Nine-year-old the youngest to reach summit of Aconcagua mountain
Associated Press in Buenos Aires
A nine-year-old boy from Southern California has become the youngest person in recorded history to reach the summit of Argentina's Aconcagua mountain, which at 6,962 metres is the tallest peak in the Western and Southern hemispheres.
Tyler Armstrong, from Orange County, reached the summit on Christmas Eve with his father Kevin and a Tibetan sherpa, Lhawang Dhondup, who has climbed Mount Everest many times. Aconcagua's sheer precipices and bitter cold have claimed more than 100 lives.
"You can really see the world's atmosphere up there. The clouds are under you, and it's really cold," Tyler said, of the summit. "It doesn't look like a kid's drawing of a mountain. It's probably as big as a house at the summit, and then it's a sheer drop."
Only 30 per cent of the 7,000 people who obtain permits to climb Aconcagua each year made the summit, said Nicolas Garcia, who handled the group's logistics from the ground. No one under 14 is usually allowed, so the family had to persuade an Argentine judge that Tyler could safely accomplish the feat. In their case, they took the "Polish Glacier" route, which does not require climbing, and roped themselves together only when crossing steep ice-covered slopes.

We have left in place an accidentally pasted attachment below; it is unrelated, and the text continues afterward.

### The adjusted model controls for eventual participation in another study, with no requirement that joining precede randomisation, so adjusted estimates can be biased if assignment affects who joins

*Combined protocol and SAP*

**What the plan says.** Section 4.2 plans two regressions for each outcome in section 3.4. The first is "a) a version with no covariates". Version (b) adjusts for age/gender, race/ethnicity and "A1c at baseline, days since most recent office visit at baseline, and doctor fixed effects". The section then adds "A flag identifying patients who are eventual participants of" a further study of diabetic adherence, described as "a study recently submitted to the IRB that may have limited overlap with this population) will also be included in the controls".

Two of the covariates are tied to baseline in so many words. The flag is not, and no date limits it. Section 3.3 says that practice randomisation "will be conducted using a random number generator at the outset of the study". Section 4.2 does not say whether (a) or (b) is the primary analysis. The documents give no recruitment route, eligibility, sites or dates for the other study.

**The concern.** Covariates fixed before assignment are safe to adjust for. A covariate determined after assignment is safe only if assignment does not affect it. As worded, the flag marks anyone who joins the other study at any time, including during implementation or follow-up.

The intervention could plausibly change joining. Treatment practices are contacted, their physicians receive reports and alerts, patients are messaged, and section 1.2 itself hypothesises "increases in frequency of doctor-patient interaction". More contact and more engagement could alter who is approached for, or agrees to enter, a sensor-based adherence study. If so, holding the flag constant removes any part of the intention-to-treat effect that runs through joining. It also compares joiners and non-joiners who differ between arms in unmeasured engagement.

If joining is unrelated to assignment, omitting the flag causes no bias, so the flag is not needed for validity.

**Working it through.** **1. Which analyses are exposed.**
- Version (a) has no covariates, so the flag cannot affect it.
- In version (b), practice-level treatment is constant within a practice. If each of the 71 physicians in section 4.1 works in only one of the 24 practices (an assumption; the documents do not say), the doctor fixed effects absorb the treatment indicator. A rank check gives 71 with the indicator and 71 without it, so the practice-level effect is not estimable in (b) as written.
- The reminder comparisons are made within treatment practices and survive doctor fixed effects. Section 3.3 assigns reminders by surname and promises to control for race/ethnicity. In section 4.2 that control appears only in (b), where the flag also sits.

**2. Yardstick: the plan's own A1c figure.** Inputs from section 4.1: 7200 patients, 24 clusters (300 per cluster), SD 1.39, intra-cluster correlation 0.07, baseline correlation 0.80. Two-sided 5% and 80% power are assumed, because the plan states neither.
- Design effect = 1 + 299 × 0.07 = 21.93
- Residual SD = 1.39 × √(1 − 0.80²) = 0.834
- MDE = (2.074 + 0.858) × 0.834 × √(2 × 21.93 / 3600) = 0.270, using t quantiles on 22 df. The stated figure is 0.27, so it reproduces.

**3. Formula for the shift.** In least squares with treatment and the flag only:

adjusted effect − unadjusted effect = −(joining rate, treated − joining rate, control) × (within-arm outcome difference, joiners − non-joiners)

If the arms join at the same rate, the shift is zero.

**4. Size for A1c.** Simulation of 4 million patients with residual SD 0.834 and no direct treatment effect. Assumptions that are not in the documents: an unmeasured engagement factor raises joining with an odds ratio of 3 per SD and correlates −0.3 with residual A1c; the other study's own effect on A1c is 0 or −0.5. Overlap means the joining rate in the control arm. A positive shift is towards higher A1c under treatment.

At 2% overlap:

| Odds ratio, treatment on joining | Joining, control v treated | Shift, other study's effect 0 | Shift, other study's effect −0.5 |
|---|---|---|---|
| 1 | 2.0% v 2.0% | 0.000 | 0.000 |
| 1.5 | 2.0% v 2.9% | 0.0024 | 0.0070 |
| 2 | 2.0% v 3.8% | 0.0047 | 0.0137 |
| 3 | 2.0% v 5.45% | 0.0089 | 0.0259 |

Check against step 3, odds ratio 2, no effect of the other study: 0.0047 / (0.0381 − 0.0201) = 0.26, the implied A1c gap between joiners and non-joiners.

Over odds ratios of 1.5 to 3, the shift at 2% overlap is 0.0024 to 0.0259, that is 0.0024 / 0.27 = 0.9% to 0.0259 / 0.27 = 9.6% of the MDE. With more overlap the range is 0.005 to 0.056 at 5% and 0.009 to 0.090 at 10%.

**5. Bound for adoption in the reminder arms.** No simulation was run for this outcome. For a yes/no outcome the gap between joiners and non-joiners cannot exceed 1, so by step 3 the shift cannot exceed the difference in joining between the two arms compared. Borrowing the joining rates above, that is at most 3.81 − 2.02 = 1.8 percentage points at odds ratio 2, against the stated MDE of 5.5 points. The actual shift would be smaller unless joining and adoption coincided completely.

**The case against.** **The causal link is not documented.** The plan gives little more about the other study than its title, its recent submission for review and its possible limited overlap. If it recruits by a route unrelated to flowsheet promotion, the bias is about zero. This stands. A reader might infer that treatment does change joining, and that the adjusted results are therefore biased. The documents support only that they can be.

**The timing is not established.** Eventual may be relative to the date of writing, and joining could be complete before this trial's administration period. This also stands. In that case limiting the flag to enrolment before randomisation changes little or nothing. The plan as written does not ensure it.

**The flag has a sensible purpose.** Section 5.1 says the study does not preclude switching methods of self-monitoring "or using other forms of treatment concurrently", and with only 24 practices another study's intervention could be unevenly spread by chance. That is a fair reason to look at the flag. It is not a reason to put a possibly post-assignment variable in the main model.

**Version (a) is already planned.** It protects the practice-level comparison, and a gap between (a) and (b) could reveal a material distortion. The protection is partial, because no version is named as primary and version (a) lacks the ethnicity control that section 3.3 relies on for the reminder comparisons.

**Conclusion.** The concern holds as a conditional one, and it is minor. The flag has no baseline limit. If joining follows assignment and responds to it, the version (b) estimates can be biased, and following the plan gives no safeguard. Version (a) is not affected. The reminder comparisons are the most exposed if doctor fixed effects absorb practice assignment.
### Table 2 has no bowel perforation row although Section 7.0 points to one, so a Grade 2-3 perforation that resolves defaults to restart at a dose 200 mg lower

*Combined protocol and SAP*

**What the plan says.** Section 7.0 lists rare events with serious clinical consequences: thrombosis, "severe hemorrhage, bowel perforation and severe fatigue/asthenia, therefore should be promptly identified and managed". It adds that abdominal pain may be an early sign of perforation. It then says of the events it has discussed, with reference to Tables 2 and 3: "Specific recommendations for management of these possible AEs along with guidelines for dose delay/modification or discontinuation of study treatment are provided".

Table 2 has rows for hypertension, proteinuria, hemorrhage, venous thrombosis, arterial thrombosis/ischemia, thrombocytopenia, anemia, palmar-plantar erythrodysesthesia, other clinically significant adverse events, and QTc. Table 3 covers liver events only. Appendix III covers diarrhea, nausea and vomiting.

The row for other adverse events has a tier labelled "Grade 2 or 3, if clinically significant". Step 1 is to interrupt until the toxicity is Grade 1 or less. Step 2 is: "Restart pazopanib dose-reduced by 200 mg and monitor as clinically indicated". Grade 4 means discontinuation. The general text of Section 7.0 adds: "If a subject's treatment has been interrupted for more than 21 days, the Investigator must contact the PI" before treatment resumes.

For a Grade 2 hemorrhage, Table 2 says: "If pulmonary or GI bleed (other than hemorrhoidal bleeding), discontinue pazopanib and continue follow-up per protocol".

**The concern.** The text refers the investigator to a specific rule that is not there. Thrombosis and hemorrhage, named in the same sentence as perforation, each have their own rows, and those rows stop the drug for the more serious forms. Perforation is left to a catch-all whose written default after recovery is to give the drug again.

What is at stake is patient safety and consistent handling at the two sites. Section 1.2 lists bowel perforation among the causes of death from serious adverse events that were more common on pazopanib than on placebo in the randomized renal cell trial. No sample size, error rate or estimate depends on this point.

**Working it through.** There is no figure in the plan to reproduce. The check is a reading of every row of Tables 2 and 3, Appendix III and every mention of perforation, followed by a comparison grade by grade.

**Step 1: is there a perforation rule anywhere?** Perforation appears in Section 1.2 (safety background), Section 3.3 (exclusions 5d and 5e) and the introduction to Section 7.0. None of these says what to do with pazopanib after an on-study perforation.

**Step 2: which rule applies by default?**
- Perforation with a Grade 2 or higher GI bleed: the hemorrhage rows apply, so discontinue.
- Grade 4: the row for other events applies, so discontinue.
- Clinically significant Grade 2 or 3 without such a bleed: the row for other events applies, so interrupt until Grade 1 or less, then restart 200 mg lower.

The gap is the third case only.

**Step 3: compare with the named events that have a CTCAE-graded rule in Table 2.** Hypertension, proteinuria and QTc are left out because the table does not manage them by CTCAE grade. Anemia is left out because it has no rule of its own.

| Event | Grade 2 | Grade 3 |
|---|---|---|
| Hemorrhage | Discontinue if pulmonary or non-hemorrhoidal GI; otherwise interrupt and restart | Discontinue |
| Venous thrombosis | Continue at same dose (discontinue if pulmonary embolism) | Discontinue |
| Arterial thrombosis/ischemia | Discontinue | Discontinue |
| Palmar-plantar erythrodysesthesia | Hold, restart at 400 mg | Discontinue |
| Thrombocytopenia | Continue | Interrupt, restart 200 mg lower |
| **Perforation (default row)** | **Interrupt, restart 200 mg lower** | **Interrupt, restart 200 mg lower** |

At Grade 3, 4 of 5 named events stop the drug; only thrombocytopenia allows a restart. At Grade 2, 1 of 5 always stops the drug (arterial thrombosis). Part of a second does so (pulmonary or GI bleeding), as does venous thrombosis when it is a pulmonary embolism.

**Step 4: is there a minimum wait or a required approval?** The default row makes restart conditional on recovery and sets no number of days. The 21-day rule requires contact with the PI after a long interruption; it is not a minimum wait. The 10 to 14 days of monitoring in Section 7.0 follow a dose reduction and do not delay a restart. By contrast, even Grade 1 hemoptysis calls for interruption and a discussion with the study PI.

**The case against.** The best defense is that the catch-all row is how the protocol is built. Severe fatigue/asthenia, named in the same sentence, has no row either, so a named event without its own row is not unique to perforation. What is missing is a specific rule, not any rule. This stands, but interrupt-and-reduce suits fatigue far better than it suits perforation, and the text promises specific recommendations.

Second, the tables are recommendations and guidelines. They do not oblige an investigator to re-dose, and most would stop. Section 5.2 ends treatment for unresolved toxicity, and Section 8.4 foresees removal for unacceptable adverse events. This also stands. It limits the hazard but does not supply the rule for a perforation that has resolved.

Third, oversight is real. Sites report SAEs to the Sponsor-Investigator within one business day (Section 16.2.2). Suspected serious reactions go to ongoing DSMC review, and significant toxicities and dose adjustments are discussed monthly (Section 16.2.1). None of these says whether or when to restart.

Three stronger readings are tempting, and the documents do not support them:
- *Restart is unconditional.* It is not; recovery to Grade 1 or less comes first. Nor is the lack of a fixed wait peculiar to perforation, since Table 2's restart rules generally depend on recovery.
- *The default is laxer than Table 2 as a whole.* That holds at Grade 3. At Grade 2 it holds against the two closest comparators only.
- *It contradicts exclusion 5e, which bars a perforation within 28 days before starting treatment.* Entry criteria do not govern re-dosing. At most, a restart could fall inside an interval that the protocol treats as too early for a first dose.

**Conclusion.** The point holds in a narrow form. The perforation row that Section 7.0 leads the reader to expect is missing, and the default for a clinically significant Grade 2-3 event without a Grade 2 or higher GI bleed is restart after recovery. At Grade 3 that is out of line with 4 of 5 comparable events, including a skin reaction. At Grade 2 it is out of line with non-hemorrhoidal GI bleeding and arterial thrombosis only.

"Any kid can do this, all they have to do is try. And set their mind to the goal," said Tyler, who worked out twice a day for a year and a half to prepare for the climb. He also held fundraisers, not only to defray the cost, but to raise money for CureDuchenne, a charity funding research into Duchenne muscular dystrophy, a disease affecting children.
"I think Tyler's record speaks for itself and because he's doing it for a good cause, I think the judge recognised that," said his father, an emergency medical technician. Tyler's mother is a paediatric neuropsychologist, and they have a younger son, Dylan.
"Most people think we as parents are pushing Tyler to do this, when it's completely the opposite. I wouldn't climb it if I didn't have to, but my wife makes me do it to keep watch on him," Armstrong said.
"He's a great dad," Tyler said. "At 20,000 feet, he wanted to turn around, but I kept him going."
Aconcagua's previous record-holder was Matthew Moniz of Colorado, who was 10 when he reached the summit in 2008.